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Core vs. Fringe Vocabulary: Understanding the Key Differences

Core vs. Fringe Vocabulary: Understanding the Key Differences

Posted on Nov 3rd, 2023.

When it comes to speech and language development, it's essential to differentiate between core vs. fringe vocabulary. These terms are often used interchangeably, leading to confusion. 

While both are crucial components of communication, they have distinct roles and significance. 

In this post, we'll explore the differences between the two and the role of core vocabulary in augmentative and alternative communication (AAC).

What Is Core Vocabulary?

Core vocabulary is a fundamental component of language and communication. It consists of a set of high-frequency words that are commonly used across various situations and contexts. These words play a pivotal role in everyday communication, allowing individuals to express a wide range of thoughts, needs, and emotions efficiently. Core vocabulary is considered the building blocks of language and serves as a crucial foundation for speech and language development.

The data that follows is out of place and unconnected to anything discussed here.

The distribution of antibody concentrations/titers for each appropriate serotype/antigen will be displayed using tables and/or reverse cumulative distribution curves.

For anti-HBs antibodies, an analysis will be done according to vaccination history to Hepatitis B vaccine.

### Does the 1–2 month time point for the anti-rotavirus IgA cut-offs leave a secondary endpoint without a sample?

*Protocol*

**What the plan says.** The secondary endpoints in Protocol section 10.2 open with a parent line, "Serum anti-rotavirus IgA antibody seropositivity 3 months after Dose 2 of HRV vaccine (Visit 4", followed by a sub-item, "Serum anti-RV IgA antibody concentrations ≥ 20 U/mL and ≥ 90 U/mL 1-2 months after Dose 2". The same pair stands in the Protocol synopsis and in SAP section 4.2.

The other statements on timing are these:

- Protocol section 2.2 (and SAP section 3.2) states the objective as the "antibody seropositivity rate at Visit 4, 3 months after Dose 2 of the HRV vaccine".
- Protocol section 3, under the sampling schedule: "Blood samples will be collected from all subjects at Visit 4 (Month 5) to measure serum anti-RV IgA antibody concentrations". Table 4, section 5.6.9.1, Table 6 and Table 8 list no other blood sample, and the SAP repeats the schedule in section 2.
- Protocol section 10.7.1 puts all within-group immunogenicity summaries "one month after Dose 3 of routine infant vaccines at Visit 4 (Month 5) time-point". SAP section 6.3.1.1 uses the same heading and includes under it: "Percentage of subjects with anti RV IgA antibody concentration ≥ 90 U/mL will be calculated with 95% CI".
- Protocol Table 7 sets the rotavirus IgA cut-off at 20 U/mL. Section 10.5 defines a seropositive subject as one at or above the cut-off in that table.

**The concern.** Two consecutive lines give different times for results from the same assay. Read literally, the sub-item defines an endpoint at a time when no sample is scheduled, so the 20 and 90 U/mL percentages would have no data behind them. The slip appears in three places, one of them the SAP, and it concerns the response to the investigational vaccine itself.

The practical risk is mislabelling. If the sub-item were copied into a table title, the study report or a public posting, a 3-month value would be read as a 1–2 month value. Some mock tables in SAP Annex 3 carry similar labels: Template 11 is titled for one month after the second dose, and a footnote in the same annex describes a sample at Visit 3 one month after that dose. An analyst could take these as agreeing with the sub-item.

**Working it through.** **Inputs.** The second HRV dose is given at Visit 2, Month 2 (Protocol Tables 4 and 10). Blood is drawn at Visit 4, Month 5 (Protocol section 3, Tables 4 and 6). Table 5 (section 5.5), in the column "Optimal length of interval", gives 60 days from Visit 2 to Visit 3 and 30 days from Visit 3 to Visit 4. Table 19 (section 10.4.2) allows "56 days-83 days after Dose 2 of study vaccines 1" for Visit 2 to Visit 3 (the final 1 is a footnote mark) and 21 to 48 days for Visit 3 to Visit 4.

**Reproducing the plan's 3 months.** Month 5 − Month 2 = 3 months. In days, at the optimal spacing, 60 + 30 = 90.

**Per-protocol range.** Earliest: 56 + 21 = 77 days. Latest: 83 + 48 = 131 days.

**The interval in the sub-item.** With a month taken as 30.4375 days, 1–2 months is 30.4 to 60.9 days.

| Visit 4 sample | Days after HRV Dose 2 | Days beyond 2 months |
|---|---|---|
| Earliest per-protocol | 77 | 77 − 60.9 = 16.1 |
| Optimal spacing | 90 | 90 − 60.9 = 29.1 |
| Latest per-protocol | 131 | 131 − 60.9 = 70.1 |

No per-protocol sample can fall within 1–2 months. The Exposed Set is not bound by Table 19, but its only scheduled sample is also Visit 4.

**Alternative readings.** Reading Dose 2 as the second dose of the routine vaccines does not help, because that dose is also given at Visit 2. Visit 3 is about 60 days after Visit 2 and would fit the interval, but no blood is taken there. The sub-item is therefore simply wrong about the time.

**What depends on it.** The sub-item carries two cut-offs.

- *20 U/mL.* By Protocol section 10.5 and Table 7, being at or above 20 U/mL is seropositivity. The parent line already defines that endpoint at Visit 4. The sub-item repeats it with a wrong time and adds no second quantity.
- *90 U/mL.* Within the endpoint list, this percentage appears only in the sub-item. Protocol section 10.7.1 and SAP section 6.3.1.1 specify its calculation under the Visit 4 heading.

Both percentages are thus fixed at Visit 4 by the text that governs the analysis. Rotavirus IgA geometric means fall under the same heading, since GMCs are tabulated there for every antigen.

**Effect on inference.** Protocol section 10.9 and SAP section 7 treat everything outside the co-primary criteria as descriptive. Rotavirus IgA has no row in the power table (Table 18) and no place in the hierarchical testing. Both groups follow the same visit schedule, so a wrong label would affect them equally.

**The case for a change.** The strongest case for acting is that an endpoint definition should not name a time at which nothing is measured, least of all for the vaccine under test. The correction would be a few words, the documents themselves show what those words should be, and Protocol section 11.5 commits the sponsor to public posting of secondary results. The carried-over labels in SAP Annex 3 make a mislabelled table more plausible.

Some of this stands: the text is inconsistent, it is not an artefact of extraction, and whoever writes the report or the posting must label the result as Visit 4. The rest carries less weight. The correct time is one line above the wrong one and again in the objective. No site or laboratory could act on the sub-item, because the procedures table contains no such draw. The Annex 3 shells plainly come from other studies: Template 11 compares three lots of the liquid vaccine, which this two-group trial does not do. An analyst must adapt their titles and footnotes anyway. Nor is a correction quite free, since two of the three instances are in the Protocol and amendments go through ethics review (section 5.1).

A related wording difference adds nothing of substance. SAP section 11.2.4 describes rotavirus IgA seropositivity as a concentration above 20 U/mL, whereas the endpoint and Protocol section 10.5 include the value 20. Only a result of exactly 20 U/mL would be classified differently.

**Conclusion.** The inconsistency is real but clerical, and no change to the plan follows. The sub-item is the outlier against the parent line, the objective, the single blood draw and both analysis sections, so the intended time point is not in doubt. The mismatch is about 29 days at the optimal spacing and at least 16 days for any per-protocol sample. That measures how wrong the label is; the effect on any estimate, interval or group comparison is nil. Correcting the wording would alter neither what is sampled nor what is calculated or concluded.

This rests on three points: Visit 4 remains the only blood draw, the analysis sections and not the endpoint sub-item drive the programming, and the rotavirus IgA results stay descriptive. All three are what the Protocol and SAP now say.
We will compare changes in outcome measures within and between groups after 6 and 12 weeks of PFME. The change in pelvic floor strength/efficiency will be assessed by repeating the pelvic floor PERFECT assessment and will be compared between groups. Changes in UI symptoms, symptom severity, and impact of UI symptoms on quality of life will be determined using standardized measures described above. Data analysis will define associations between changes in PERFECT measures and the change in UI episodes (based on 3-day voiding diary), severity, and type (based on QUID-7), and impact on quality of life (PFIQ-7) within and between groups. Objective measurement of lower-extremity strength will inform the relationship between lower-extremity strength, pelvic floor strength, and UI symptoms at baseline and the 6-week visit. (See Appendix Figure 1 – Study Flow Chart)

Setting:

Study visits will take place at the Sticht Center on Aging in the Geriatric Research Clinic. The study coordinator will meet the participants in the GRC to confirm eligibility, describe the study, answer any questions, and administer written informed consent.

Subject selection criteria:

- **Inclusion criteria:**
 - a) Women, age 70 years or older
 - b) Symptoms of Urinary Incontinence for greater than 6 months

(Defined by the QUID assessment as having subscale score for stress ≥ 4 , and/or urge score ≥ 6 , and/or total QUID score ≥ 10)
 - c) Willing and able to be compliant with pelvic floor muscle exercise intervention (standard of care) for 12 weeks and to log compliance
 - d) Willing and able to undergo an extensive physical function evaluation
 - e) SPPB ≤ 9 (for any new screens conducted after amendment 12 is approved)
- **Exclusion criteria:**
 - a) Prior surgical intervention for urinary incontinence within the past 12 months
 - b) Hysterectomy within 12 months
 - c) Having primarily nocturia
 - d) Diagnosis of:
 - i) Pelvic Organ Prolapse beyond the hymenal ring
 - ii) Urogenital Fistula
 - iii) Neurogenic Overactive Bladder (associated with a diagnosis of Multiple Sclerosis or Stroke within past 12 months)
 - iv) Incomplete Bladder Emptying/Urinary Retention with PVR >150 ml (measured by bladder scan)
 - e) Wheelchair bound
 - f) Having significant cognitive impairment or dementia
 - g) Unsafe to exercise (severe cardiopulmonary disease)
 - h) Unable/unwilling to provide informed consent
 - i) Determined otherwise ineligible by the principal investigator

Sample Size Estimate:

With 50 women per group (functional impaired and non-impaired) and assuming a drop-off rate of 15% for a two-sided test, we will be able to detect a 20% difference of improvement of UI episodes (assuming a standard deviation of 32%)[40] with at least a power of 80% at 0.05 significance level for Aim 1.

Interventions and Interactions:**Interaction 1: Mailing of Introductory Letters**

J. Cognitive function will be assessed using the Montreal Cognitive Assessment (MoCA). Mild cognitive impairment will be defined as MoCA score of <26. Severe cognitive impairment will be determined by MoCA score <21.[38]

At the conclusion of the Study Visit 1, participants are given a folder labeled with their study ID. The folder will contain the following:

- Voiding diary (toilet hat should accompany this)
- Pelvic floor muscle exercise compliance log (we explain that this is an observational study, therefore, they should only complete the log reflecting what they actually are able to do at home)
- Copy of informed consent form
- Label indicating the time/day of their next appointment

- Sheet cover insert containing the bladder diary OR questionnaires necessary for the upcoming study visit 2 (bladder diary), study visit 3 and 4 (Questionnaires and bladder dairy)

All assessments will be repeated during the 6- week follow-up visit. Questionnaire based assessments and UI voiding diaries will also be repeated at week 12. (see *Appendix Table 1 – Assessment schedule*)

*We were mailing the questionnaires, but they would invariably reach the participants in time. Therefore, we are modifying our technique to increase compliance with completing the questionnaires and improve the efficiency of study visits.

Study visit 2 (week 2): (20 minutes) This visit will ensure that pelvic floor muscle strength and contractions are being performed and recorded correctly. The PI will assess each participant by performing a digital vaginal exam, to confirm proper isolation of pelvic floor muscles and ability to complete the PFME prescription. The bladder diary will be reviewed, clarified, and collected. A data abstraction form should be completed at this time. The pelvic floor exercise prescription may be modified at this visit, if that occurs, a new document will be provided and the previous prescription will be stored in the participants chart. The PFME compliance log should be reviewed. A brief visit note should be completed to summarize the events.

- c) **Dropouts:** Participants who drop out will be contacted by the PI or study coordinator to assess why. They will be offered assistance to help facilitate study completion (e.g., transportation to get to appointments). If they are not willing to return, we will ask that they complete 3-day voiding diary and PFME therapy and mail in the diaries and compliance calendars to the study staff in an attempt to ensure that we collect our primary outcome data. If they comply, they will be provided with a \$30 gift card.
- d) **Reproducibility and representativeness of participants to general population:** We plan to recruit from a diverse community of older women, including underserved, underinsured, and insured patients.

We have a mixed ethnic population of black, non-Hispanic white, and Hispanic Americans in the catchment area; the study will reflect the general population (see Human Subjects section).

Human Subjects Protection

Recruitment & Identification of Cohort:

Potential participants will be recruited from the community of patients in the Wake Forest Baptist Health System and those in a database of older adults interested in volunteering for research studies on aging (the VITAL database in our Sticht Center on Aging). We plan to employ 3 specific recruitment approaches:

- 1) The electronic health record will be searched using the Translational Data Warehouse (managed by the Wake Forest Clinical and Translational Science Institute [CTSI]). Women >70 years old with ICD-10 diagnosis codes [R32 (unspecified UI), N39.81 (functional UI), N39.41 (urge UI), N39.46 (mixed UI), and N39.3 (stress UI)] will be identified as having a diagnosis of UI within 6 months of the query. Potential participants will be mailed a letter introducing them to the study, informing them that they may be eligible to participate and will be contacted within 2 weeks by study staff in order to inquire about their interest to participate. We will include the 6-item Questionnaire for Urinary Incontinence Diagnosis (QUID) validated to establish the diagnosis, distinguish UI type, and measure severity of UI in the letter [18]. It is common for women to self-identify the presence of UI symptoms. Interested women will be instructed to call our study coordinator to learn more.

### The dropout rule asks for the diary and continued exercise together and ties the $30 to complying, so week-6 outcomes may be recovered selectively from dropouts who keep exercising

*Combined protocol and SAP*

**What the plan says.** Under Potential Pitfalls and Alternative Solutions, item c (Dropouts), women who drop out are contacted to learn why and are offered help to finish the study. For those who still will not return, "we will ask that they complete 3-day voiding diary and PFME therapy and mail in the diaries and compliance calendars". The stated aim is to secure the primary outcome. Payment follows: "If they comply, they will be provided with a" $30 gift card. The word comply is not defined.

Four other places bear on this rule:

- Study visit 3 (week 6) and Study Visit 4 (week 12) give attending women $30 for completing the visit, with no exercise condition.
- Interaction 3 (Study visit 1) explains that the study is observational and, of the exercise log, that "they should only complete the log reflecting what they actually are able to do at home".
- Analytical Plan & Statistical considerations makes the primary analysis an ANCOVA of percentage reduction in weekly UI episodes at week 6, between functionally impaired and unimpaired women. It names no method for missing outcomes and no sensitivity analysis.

Examples of Core Vocabulary Words

  • Basic Pronouns: I, you, he, she, it, we, they
  • Common Verbs: Want, like, go, stop, help, eat, drink, play
  • Essential Adjectives: Big, small, happy, sad
  • Location and Direction: Here, there
  • Response Words: Yes, no
  • Quantifiers: More, less

These words are versatile and applicable in everyday conversations, making them essential for effective communication.

What Is Fringe Vocabulary?